Allow me a tortured metaphor, since, like many New Yorkers, my attention is compromised on this Good Friday. Parks and Recreation is kind of like the 2010–2011 Knicks: Just when the team was finding its groove after a half-season (not, like, ten seasons) of fumbling, a couple marquee names — or, really, a marquee name and a marquee-ish name — were dropped in and the squad’s essential chemistry had to be figured out all over again. In the case of Parks and Rec, the Paul Schneider–for–Rob Lowe and Adam Scott trade paid immediate dividends, and maybe a dozen episodes later, “Soulmates” is an example of the expanded cast still playing with the potential of its combinations like a new toy. As for the Knicks? Let’s talk in a few hours, but it’s safe to say comfort and compatibility have been harder to come by.
You can almost picture the color-coded index cards in the writers’ room: CHRIS TAKES RON, ANDY, AND APRIL TO A HEALTH FOOD STORE; LESLIE DATES TOM; ANN PLOTLINE TK. These scenarios aren’t meant to move any particular plot points along — surprise-marrying two characters and ensuring the continued presence of another punched that dance card pretty sufficiently last week — but, really, for fun, which is nice for a show whose primary agenda is to be funny.
As part of Chris’s efforts to keep Pawnee from being the fourth most obese city in America — look out, San Antonio! — he wants to lead by example and remove the hamburgers from the City Hall commissary that have been the lone bright spot in Ron Swanson’s workday for twelve years. He even bets Ron that he can cook a turkey burger (which is not, in fact, a fried turkey leg stuffed into a hamburger) that would surpass any red meat Ron’s ever eaten. If Chris fails, the hamburgers stay; if he succeeds, he gets to enjoy the rare thrill of having defeated Ron at something. But really, this is just a thinly veiled excuse for an episode-long trip to the not-very-local Grain and Simple with Ron, Andy, and April. Wide-eyed padowan Andy marvels at new discoveries like dragonfruit and peaches and reveals his own culinary creation, Skittles in between two pieces of Starburst — Andy’s mouth surprise. Ron just skulks around the store in varying stages of disgust, throwing out free samples of turkey bacon and pining for his local market, Food and Stuff.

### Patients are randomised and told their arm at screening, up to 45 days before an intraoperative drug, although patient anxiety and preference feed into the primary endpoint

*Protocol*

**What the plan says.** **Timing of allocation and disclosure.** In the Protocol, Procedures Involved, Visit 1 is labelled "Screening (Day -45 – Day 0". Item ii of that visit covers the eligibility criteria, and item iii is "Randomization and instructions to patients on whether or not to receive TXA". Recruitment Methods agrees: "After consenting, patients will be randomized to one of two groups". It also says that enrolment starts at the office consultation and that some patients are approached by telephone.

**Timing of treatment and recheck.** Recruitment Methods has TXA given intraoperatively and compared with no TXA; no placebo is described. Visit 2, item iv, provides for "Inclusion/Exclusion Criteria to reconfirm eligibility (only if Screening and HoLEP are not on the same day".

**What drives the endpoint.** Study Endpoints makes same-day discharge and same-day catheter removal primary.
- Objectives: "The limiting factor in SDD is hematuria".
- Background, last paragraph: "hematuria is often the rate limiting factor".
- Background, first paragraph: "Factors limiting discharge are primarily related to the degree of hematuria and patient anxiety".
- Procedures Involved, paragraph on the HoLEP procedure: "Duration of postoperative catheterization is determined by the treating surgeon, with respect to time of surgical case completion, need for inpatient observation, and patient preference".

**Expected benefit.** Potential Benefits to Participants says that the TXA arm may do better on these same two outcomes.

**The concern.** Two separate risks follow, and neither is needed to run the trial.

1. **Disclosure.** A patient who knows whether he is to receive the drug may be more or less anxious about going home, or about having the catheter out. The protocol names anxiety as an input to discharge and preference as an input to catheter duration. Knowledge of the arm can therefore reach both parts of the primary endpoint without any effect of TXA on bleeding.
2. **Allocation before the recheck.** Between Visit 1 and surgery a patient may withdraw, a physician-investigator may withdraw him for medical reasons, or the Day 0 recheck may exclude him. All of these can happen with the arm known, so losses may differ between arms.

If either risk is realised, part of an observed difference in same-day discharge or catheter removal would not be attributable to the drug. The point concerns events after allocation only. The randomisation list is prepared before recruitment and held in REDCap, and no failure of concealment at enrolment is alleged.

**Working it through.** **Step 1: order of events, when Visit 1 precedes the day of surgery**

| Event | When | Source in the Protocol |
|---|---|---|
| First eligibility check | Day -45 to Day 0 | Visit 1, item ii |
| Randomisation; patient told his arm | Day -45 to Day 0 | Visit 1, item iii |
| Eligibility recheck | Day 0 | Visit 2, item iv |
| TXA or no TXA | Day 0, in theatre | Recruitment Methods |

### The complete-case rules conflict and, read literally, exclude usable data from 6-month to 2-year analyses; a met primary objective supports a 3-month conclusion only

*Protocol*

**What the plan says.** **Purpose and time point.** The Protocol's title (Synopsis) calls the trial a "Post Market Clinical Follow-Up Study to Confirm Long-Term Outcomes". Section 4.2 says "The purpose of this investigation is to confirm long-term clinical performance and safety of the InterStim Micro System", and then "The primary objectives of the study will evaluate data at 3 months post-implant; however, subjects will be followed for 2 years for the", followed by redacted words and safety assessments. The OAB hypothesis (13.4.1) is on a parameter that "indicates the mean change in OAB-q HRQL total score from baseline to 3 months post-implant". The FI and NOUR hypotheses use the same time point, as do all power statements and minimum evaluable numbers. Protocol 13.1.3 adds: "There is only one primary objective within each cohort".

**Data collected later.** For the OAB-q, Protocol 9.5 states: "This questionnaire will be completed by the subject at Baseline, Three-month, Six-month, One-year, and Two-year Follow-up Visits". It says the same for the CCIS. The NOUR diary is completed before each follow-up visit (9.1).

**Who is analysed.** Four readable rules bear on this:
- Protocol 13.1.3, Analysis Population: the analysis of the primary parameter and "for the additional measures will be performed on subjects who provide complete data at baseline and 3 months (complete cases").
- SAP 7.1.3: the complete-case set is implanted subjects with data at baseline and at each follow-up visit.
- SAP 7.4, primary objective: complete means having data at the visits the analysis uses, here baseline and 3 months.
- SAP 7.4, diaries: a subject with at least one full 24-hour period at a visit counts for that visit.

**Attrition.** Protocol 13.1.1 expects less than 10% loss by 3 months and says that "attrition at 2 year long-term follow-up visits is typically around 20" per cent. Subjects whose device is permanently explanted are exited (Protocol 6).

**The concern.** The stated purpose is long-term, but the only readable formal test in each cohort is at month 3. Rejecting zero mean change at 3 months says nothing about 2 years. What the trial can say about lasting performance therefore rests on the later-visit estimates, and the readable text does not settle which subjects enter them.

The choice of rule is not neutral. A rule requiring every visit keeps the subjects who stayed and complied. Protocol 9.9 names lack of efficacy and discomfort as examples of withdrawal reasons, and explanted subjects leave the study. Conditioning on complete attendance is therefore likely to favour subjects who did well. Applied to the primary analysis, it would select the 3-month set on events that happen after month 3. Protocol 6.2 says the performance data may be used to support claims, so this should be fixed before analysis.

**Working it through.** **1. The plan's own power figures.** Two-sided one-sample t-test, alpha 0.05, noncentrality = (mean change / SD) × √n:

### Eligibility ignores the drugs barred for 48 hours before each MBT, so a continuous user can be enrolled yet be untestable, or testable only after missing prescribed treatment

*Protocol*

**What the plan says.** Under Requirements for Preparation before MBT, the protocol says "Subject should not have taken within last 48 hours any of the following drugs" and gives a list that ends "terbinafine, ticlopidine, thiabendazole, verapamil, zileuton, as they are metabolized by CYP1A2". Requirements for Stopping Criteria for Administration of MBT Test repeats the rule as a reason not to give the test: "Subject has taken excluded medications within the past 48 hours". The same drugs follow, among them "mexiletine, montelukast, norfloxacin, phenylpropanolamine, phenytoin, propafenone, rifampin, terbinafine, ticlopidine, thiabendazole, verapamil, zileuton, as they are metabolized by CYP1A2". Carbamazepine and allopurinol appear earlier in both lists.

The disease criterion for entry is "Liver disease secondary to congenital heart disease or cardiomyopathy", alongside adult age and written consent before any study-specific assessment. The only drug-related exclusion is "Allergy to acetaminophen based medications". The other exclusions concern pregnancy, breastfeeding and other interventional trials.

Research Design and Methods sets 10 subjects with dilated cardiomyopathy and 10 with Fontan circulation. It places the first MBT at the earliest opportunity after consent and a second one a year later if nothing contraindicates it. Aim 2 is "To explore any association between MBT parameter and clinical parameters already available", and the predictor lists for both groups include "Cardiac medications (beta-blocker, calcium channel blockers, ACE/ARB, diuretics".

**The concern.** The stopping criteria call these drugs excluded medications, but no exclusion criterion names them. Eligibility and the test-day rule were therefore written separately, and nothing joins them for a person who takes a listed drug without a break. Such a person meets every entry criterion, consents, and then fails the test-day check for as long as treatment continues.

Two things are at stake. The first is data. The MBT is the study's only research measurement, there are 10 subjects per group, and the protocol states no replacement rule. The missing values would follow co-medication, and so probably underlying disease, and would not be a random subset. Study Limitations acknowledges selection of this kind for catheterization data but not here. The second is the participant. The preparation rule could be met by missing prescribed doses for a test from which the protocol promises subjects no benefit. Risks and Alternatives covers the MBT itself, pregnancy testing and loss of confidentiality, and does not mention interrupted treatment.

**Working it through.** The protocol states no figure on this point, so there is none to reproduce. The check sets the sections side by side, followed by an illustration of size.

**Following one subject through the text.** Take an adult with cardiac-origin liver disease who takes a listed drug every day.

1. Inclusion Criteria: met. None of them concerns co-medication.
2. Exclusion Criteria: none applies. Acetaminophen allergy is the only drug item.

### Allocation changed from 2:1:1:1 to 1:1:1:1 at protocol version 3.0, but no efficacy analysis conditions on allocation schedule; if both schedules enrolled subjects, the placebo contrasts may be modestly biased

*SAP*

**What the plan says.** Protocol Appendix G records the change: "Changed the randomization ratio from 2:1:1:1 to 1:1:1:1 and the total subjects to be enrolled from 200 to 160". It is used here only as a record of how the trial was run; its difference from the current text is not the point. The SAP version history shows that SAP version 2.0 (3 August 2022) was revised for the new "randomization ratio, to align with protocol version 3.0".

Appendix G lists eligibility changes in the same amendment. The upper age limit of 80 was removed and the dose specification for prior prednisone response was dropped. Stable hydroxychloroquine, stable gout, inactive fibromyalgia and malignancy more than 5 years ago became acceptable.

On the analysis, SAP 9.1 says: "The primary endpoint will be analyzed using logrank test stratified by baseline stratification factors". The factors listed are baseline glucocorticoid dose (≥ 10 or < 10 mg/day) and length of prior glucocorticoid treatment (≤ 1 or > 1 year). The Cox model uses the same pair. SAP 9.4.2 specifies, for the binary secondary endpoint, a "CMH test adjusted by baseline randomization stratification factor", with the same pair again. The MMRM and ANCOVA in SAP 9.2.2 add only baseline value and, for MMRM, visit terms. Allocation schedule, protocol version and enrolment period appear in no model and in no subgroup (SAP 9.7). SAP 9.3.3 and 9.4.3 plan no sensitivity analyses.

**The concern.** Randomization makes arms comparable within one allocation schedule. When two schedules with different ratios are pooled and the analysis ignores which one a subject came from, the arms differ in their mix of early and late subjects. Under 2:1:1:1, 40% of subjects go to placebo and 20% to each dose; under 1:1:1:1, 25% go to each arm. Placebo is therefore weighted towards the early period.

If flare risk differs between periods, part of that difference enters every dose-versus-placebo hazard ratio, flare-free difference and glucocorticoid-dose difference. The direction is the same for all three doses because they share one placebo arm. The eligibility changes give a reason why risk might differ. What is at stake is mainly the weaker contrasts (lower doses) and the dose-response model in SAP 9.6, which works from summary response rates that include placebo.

After Leslie is awkwardly rebuffed by Ben and even more awkwardly courted by Joe from sanitation, Ann convinces her to register a profile at Indiana’s premier online dating site, hoosiermate.com. (If you’re unconvinced of the show’s sly genius, say that URL out loud.) But she’s horrified to learn that her best match with a staggering 98 percent compatibility rate, is Tom Haverford. After a brief period of denial, Leslie moves straight to acceptance, determined to find out what it is exactly awful, shallow men see in her. Let the douchevestigation — that was CSI’s working title, but the network was worried it had too many letters — begin.
Once he’s finished filing a customer-service complaint about some ill-smelling eye creams, Tom agrees to go to lunch with Leslie — his choice of restaurant, and he can have as many ‘zerts as he wishes. (His ensuing list of Haverford-coined food-related slang might be Aziz Ansari’s greatest minute ever on this show, and while there are too many gems to rattle off, let’s just say someone’s got a sudden hankering for some chickie-chickie-parm-parm.) Tom is, of course, thrilled to learn that he’s been deemed Leslie’s soul mate and runs with it, to Ben’s visible dismay. The only way for Leslie to shut him up is to actually kiss him — Amy Poehler may not be any casting agent’s vision of sex appeal, but this moment, plus the increasing tension with Ben, is surprisingly charged without ever being less than hilarious. Chris catches a glimpse, however, and warns her about his strict policy regarding relationships in the workplace. This is obviously the source of Ben’s marble-mouthed anxiety. Tom confesses that he has multiple profiles online — she picked Tom N. Haverford, the N stands for nerd and his favorite movie is books. She promptly deletes her Hoosiermate profile.
Chris’s patented turkey-burger recipe is indeed delicious — you can really taste the saffron! But Ron’s trusty hamburgers, made of meat procured from a store that also proudly sells stuffed crows, blows it away. Even Chris is sold, although he feels he needs to jog while eating one to aid digestion. Ben is still squeamish about seeing Leslie outside of the office, but he does invite her to eat at the bench by the flower mural, which just happens to be her favorite place on earth.